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“We’ll rely upon it” – The importance of the Cheltenham Festival on Hospitality in the town

There is no doubt that the focus and attention of race week is firmly placed on the runners and riders that will take part across the four days of action.

However, the return of Cheltenham’s marquee event of the year brings with it an influx of commercial revenue that many of the city’s restaurants, bars and shops thrive from.

In 2022 the festival as a whole generated over £250 million pounds for Cheltenham’s ‘local economy’, according to survey collected by University of Gloucestershire students.

Last year’s races saw a an increase of the average money spent per person within the festival from £584 in 2016 to £697 in 2022.

Of course each year their are those in the community who have reasons to oppose the festival going ahead. Causing controversy over animal rights issues, litter problems and even those pedantic enough to complain about traffic. Although in spite of its issues, the races provide Cheltenham, the economic boost it’s service industry needs.

Earlier in the week I managed to catch up with race steward Ivo Wright to discuss why the races are so important to the community.

“It’s great for local business, they thrive massively over the next four days with obviously hundreds of people flooding in, said Wright.”

But not only does it bring financial benefits to the community but the Jockey Club its self.

“With the Jockey Club, you know 7.5% of their annual revenue is made up from Cheltenham making it the highest earning event of the year, he continued.”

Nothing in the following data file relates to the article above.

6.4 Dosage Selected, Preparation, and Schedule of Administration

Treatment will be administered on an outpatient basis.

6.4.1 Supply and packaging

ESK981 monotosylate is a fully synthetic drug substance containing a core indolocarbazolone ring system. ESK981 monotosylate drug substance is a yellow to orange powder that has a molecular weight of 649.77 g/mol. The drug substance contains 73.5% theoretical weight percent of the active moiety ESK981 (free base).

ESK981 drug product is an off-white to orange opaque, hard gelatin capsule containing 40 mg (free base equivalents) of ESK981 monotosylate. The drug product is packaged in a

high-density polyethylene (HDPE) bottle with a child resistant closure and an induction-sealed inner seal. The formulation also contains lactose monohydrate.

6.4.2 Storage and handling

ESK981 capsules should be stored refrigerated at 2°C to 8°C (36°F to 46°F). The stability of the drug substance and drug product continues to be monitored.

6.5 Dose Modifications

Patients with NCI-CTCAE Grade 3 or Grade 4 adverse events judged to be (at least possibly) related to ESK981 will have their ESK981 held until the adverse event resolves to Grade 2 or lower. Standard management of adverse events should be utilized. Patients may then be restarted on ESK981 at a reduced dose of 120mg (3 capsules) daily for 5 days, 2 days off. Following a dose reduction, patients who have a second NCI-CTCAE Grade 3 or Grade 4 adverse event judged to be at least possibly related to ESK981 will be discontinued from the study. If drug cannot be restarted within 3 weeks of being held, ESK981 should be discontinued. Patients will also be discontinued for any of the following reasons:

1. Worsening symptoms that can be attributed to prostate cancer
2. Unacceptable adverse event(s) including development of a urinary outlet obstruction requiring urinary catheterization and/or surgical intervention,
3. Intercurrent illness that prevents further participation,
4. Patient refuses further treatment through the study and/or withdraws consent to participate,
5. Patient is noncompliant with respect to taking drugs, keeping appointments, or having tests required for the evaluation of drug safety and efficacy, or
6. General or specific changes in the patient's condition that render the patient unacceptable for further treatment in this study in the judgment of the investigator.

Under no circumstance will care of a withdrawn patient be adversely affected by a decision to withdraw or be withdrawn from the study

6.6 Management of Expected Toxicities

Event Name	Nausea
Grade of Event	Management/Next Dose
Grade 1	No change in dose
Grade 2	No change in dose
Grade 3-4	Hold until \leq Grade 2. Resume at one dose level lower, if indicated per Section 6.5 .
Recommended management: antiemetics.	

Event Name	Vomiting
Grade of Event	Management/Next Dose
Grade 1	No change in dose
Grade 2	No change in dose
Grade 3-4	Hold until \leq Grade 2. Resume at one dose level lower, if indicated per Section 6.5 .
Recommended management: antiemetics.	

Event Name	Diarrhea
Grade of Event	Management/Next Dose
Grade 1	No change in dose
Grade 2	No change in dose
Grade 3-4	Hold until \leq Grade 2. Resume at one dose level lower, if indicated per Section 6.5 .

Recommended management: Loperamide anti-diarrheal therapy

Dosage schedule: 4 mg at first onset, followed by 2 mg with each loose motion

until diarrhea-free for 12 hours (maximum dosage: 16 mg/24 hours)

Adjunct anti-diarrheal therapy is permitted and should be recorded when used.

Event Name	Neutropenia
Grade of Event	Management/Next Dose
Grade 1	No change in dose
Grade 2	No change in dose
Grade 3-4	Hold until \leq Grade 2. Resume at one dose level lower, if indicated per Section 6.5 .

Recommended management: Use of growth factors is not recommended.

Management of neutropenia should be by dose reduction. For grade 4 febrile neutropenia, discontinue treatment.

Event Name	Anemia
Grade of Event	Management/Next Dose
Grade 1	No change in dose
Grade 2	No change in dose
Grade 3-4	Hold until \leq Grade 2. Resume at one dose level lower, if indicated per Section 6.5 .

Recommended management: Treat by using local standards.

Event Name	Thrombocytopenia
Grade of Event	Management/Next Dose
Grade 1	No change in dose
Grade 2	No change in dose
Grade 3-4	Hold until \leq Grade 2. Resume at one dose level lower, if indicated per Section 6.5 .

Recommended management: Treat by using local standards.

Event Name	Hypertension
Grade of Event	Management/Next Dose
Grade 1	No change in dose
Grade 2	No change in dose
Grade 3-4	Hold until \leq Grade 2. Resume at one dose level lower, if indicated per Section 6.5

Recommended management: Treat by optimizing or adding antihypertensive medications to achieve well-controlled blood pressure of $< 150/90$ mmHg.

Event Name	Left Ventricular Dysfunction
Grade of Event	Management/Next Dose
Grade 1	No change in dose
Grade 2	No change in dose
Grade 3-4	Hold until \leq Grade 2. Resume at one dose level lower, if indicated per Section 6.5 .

(Read more from ParkLife Sport here)

Last year a record breaking 280,000 people were in attendance across the four days with around 300,000 expected this year.

And with the numbers beginning to role in across the last few days, business have already began to reap the rewards. Yesterday I spoke to former Sandford Ale House manager Jess Fraser who spoke about just how valuable race week can be.

“You can’t under estimate just how impactful it can be. Especially after the covid years it was massively important to keeping the place afloat.

“Obviously you do get a massive influx of people coming in so it can be a bit daunting, but really the end result is worth it,” she continued.

Having recently moved to new Mexican restaurant Cantina Del Barrio Fraser was clear that the festival really couldn’t have come at a better time.

“I mean we’ll do our biggest week all year over the next four five days.

“We’re a relatively new place and this can easily keep us going or give us a bit of security for the next few months. We’ll rely upon it.”

There is no doubt that the influence the festival yields over the town is huge and with this week set to be its biggest on record, that will once again be the case.

And with new campaigns such as ‘Love our Turf’ launched by the Jockey Club, it is set to bring the community relationship with the community, to an all time high.

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